Wednesday, December 30, 2009

A Cape May Year In Pictures: Part 2

Continuing from yesterday's review of the first six months of the year, here's a run-down of some of the more memorable moments from the second half of 2009.

Skimmers Washed Out Of Stone Harbor
An estimated 1,000+ Black Skimmers attempted to nest at the south end of Stone Harbor Point this summer. However, by the beginning of August the colony had been washed out by multiple high tides, forcing the Skimmers to abandon the Point and move up the coast a few miles to Longport. Here's a look at the colony in early-July (photo by Tom Reed).

Boat Trips Reveal Hidden Summer Gems
CMBO helped run two different boat trips this summer, one from Somers Point aboard the Duke o' Fluke; the other from Cape May aboard The Osprey. The trips were excellent ways to look into otherwise inaccessible portions of the back bay marshes of the Cape May Peninsula. One trip out of Somers Point in mid-July netted 40 Yellow-crowned Night-Herons, 20 Tricolored Herons and 19 Little Blue Herons. A trip out of Cape May in mid-August came across an American White Pelican, pictured above by Peter Langman.

Bells Of Autumn
The first familiar "bink" flight calls of Bobolinks overhead are a sure sign that another fall season is not far off. Bobolinks comprise a fair portion of neotropical migrants streaming through Cape May between July and October, and the first often appear in the waning days of June. This flock was photographed by Michael O'Brien.

A Ghost From The Past
Loggerhead Shrikes used to be expected in Cape May during late-summer, but have been almost completely absent for two decades. This bird was found at Cape May Point State Park on August 31st, and hung out there for a couple days. Photo by Karl Lukens.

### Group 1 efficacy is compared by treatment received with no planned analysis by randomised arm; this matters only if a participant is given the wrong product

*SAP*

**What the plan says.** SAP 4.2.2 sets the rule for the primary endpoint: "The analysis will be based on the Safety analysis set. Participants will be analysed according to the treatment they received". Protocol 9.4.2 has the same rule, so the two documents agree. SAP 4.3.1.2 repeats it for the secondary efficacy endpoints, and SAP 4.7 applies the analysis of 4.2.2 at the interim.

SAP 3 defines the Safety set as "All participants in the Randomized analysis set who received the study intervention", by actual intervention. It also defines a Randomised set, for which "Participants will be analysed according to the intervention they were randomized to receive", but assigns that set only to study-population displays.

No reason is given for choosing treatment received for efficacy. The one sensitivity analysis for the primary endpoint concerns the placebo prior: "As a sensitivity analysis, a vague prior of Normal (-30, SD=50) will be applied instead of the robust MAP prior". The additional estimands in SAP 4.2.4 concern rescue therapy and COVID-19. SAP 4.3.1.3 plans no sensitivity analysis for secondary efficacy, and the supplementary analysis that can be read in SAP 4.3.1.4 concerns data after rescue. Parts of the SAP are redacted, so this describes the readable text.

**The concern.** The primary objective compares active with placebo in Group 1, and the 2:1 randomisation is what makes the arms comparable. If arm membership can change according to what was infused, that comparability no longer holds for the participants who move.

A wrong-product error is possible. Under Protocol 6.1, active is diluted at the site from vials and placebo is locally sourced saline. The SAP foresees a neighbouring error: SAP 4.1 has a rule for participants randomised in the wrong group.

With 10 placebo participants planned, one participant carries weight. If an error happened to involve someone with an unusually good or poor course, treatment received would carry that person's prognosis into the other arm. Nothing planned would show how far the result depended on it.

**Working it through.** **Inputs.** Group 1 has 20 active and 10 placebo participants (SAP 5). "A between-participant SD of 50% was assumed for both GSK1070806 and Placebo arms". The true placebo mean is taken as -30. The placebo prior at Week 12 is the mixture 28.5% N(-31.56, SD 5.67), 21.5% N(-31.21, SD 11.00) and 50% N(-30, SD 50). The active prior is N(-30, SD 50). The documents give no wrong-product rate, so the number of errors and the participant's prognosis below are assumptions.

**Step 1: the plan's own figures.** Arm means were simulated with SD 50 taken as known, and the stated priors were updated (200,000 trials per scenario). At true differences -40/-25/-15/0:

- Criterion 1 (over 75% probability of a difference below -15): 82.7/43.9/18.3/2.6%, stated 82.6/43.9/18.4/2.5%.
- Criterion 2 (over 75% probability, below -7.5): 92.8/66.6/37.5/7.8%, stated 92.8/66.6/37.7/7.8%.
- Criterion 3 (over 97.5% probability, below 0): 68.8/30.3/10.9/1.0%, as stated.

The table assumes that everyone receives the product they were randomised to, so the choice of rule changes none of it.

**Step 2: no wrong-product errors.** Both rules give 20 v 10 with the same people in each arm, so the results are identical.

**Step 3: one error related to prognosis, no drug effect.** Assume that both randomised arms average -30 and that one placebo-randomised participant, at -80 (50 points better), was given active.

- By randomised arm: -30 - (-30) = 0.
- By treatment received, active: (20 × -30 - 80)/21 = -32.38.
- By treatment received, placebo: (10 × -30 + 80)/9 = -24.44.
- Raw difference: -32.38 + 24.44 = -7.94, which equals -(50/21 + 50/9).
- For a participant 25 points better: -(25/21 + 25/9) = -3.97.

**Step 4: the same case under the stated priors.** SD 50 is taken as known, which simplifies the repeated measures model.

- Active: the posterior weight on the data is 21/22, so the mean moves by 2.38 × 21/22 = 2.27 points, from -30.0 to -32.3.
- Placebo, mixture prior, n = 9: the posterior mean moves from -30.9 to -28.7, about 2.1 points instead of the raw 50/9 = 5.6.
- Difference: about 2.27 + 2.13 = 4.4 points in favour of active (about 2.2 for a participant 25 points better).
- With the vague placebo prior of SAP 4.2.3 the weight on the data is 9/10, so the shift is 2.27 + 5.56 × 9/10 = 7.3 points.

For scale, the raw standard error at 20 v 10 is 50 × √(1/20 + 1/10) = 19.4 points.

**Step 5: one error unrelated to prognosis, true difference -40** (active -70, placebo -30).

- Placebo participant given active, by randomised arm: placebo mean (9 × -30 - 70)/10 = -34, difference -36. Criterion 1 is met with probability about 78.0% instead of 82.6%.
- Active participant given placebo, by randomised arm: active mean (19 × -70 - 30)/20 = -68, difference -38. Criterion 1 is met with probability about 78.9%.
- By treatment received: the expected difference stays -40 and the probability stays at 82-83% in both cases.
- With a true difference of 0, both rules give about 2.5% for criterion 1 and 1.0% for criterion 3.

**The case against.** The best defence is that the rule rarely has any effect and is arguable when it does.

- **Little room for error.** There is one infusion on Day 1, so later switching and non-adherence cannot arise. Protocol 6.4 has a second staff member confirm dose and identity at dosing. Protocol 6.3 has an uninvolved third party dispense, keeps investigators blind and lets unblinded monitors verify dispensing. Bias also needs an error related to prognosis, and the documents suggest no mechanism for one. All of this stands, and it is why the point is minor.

All-Star Seasonal Crew Makes Autumn Happen
This year's seasonal crew helped bring the magic of Cape May to thousands of visitors throughout the fall. It was difficult to go anywhere around Cape May without seeing one of them in action, or without hearing somebody expressing appreciation for their help and enthusiasm. From left to right: Pete Dunne, Doug Gochfeld, Steve Kolbe, Melissa Roach, Claire Iseton, Ari Waldstein, Josh Lawrey, Jessica Donohue, and Cameron Cox. Not pictured is Nick Metheny, who was the '09 seawatch counter. Thanks to all for a great season (photo by Don Freiday).

Record Eagle Year At Hawkwatch
On September 14th, 46 Bald Eagles passed the Cape May Hawkwatch, a new single day record. By the end of the season, 459 had been counted, blasting the former single-season record of 340 in 2006. Here is one of those 459, photographed by Don Freiday.

The Biggest Sit
On October 11th, a group of Cape May regulars and visitors crammed the top deck of the Hawkwatch to partake in "The Big Sit!", an international competition in which groups of birders try to identify as many birds as possible from one 17' diameter circle. Thanks to great migration conditions and a remarkable assemblage of birding talent, 146 species were found, quite possibly representing the most species ever seen in North America from one spot in one day. In this photo by Don Freiday, the group eagerly anticipates what would eventually be their last bird of the day, an American Redstart.

Cooter Comes Back For More
For several years, a Great Black-backed Gull has preyed on American Coots on Bunker Pond. Locals have named this beast "Cooter". Here's the monster in action on Halloween, fighting a coot that is soon to be its lunch. Photo by Don Freiday.

"There's a WHAT in the harbor?!"
On the day after Thanksgiving, Jim Dowdell discovered what would quickly become one of Cape May's most famous vagrants. A young Ivory Gull had somehow made its way into Cape May Harbor, and soon after its discovery, hundreds of birders converged on the scene to catch a glimpse of the Arctic jewel. The bird moved to the Bree-Zee Lee Marina the next day, and proceeded to linger there for two weeks. Over a thousand birders from all over the country came to see the bird, which was likely the most viewed, and most photographed, Ivory Gull in history. Photo by Kevin Karlson (this was his life Ivory).

Wicked Weather Brings Wacky Birds To The Lake
A cold and stormy December was punctuated by a rare early-winter snowstorm on the 19th. The storm resulted in a postponement of the Cape May Christmas Bird Count, and also brought some lingering birds to Lily Lake, which was kept free of ice by bubblers. In the days following the storm, notable birds such as Green Heron, Glossy Ibis, Long-billed Dowitcher and Sandhill Crane (photo'd above by Mike Crewe) were all found at the lake. Perhaps even more remarkable was the Ruby-throated Hummingbird that continued to linger through the storm in West Cape May.